British Approvals Board for Telecommunications


British Approvals Board for Telecommunications

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British Approvals Board for Telecommunications
Abbreviation BABT
Formation July 1982
Legal status Non-profit company
Purpose Telephone in the UK
  • Hersham Place Technology Park, Molesey Road, Hersham, Walton-on-Thames, Surrey, KT12 4RZ, UK
Region served
Parent organisation
Website BABT

The British Approvals Board for Telecommunications (BABT) is a telecommunications certification body.


State monopoly[edit]

It was established in July 1982 by the UK government to provide type approval services to the telecommunications terminal industry. At that point in history, British Telecom was a state monopoly, and even by 1982 BT only allowed (via approval) the four British manufacturers (STCGECPlessey, and Thorn-Ericsson) to supply its twenty five types of phone through them, and not independently. However around 200,000 unapproved, independently bought phones were being used on the network. Loyalty to BT was of importance (commercially sensitive) to STC, Plessey and GEC as equipment for BT’s exchanges was made exclusively by them.

In the same year, BT was becoming more commercially minded, opening up around one hundred new BT Phone Shops having become separated from the GPO through the British Telecommunications Act 1981 which also created the BABT. In 1982 there was a step-change in types of BT phones entering the market, and technology used for connecting phones, and the BABT was needed with a greater variety of phones than was previously available: BT was about to lose its monopoly on supplying phones.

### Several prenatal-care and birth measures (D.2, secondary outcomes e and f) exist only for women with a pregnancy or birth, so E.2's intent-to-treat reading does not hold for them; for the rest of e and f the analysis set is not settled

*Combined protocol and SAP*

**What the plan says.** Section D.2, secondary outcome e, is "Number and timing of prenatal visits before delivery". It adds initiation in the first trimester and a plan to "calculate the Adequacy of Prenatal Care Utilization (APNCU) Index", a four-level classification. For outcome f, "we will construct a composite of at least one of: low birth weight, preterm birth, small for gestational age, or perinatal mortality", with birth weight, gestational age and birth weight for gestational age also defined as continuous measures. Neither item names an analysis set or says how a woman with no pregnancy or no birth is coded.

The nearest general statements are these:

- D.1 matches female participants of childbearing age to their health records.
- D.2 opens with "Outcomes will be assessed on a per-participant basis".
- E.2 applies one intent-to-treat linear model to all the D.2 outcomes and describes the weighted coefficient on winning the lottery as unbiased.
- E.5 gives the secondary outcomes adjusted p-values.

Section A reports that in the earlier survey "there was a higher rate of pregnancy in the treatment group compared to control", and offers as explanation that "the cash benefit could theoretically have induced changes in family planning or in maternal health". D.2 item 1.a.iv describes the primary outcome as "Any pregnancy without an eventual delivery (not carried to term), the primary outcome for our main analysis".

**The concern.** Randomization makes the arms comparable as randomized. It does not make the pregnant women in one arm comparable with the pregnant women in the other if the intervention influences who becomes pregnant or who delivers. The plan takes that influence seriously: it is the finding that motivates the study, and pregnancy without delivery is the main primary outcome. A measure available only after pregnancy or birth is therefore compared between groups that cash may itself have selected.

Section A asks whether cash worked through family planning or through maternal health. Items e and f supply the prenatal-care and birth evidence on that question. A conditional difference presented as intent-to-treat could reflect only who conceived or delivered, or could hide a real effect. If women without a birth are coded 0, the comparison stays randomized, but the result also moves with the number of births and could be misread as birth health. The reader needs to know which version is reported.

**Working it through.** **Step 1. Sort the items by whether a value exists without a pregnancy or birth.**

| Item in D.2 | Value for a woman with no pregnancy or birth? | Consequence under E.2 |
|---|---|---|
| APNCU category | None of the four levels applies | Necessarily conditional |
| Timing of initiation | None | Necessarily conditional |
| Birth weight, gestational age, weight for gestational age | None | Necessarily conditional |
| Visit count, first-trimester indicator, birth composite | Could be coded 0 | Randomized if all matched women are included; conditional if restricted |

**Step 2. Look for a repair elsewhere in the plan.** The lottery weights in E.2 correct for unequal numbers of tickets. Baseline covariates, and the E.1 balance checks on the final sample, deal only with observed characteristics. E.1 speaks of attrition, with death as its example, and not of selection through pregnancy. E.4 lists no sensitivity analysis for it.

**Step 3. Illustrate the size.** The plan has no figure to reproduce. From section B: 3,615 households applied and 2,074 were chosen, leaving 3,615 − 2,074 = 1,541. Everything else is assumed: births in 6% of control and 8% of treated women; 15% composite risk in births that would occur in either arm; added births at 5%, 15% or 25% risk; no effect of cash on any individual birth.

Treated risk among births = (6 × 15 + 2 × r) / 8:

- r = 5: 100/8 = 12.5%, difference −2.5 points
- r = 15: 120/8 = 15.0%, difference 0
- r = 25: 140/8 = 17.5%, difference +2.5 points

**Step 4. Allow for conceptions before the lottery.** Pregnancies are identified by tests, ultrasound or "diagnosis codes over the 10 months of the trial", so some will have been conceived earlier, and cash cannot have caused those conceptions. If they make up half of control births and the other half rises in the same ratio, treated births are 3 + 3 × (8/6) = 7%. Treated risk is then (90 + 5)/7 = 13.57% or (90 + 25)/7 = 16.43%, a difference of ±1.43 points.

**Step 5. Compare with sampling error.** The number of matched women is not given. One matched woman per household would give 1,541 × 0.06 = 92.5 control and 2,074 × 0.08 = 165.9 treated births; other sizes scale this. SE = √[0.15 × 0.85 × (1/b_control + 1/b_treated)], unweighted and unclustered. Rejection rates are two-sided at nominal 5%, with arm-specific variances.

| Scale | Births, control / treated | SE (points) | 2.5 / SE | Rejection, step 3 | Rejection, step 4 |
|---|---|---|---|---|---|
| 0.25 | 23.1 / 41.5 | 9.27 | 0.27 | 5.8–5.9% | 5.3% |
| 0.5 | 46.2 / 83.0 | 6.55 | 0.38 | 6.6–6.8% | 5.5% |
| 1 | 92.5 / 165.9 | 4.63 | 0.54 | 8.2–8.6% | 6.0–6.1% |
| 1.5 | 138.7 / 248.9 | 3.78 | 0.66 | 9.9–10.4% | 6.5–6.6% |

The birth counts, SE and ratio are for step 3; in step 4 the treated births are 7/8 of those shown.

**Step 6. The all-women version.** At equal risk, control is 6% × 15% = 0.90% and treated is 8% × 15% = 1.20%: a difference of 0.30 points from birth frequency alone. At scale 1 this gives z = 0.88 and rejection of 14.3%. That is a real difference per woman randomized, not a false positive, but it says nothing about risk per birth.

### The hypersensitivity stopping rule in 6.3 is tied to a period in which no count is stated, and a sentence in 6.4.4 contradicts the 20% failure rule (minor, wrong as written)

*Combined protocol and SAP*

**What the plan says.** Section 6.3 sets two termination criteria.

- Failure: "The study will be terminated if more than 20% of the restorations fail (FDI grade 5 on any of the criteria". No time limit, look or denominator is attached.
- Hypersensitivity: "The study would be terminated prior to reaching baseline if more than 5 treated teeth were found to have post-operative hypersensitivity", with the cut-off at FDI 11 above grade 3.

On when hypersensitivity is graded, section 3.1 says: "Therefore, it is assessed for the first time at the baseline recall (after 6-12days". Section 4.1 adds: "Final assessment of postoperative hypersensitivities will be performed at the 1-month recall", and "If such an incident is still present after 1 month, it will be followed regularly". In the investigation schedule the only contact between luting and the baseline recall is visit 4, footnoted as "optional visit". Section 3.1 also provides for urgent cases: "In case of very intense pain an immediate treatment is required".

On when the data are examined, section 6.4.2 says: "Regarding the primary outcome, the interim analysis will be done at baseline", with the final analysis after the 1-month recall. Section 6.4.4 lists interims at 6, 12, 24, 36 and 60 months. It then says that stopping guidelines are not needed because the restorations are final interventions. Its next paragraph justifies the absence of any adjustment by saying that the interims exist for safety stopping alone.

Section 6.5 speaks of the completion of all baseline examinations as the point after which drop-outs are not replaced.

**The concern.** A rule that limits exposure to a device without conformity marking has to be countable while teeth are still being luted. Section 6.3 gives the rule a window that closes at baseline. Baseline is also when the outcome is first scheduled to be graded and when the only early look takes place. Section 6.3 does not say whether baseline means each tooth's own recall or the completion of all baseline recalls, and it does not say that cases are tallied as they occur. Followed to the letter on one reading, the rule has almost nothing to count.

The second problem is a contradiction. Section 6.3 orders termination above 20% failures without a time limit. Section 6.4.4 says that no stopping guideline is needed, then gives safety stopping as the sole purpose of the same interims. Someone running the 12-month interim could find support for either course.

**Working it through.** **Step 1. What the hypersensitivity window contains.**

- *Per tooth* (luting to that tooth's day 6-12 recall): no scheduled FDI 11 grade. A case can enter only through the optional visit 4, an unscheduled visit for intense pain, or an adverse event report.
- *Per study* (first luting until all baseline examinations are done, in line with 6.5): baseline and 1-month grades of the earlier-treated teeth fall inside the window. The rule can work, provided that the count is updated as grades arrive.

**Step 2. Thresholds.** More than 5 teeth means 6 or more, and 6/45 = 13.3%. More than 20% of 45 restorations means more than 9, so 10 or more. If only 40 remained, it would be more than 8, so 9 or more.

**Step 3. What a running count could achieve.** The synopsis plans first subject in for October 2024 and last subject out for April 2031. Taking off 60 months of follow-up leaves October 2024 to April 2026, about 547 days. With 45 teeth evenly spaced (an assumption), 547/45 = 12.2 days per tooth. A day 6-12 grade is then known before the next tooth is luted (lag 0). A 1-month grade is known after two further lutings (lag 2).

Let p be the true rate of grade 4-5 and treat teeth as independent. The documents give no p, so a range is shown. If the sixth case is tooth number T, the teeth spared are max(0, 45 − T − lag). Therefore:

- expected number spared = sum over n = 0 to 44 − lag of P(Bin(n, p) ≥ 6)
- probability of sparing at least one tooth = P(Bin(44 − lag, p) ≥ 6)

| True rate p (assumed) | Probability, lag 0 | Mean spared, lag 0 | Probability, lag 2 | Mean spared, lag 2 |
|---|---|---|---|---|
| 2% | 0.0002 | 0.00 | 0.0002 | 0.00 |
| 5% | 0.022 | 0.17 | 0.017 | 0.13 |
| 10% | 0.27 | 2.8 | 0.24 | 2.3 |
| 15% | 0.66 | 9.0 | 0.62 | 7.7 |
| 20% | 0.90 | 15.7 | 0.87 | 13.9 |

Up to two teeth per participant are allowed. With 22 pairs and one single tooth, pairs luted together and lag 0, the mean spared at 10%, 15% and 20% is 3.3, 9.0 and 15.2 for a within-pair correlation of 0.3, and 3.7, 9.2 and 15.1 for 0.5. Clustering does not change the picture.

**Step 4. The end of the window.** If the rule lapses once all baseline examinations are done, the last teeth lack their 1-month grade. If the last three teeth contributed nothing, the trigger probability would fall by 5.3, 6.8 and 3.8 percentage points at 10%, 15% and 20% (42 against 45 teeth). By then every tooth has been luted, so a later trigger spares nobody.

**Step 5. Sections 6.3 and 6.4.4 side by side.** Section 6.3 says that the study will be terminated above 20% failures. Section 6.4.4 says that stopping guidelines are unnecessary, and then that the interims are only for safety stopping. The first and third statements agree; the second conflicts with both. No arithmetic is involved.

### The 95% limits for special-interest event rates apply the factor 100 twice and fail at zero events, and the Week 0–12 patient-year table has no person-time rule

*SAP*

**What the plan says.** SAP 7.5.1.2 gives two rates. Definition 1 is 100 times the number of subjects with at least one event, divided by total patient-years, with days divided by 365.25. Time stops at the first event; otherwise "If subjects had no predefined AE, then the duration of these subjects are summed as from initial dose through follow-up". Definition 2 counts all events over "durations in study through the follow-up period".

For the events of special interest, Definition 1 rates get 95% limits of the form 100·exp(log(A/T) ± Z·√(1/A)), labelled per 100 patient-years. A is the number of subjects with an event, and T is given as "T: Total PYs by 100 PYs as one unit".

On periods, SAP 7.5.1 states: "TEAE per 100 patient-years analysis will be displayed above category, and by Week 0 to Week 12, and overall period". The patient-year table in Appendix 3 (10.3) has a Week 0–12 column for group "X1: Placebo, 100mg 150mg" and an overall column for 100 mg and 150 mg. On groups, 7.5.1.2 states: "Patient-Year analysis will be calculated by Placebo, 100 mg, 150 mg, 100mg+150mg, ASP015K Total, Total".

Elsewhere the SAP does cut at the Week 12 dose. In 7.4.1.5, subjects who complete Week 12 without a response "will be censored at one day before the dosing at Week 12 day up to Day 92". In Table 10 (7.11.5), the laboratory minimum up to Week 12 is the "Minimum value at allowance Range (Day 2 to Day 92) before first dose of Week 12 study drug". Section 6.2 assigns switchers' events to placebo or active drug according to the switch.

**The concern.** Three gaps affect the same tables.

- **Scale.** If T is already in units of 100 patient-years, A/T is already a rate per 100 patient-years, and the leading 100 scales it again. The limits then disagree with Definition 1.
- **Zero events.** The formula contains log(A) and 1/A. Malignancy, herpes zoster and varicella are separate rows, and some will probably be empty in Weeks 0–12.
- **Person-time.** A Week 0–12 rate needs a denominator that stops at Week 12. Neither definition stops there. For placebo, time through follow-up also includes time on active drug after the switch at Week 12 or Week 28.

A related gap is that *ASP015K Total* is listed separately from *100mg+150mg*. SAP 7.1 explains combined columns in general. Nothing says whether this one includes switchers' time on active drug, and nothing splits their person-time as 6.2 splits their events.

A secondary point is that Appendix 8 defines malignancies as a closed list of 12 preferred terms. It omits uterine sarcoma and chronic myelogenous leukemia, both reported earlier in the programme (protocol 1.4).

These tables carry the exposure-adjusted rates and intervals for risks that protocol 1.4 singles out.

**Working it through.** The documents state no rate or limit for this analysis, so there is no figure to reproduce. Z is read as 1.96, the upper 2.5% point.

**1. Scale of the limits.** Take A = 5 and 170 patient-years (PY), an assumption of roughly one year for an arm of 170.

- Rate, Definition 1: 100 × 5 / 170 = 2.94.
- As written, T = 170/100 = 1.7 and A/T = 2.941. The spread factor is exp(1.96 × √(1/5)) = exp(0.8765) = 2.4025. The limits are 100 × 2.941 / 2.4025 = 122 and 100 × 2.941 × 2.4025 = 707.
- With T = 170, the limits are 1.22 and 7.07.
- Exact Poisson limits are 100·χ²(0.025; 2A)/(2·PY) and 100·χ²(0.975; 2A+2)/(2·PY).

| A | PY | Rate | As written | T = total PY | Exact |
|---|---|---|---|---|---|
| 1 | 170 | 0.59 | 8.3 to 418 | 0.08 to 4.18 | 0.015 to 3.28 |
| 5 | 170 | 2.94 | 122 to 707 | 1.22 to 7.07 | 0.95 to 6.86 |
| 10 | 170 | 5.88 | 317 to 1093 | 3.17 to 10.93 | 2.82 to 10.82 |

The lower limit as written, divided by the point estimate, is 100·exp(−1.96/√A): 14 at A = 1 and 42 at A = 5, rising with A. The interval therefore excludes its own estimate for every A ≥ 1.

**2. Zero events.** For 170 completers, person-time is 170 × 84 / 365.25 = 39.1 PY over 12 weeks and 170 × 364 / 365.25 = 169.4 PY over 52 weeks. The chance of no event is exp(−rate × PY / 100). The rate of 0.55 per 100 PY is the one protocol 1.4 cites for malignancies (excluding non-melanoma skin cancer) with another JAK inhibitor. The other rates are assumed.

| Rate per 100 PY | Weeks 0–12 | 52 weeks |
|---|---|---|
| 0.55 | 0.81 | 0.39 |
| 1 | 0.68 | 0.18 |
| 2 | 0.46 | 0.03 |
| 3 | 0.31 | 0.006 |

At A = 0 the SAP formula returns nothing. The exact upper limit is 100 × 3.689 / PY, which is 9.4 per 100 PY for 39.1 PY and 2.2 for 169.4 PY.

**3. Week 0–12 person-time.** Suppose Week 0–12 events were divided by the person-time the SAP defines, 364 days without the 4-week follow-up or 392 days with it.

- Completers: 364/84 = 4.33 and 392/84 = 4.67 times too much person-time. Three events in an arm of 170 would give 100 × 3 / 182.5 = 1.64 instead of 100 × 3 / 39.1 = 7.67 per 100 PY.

Mechanism of approval[edit]

BABT “Green Dot” label

From July 1982, manufacturers could submit phones to be approved by BABT for a cost of £1,700, and if approved would carry the green circular label (right). The main four British suppliers of telephones were very wary about supplying to non-BT independent retailers. At the same time BT was introducing its so-called IXT phones (IneXpensive Telephone), designed for the new plug-and-socket connections – another innovation. Philips TMC (formerly the Telephone Manufacturing Company) also made the new (more electronic) IXT phones.[1][2] The British telephone sockets were introduced on 19 November 1981. On 19 July 1982, the government announced its desire to privatise BT, which happened in late 1984. By 1982, 15 million British homes had a phone, with 5 out of 6 only having one phone. Adding an extra phone without the new sockets was heavy work.

In the 1980s, it shared offices with the BEAB in Hersham, Surrey. The Telecommunications Act 1984 detailed standards for modems, which had to conform to BABT standards.

Since its incarnation, BABT has established itself as a Notified Body in Europe and has a number of appointments such as the IMEI allocation authority for GSM terminals under appointment from the GSM Association. In May 1992 it gave its first GSM approval to Orbitel.


BABT is wholly owned by TÜV SÜD Product Service, Germany’s leading testing and certification body.


BABT is a Notified Body for the following European Directives: 98/13/EC TTE & SESE Directive (now superseded by the R&TTE Directive); 89/336/EEC EMC Directive; 73/23/EEC Low Voltage Directive; 1999/5/EC R&TTE Directive. BABT is a Competent Body for the following Directives: 89/336/EEC EMC Directive

See also[edit]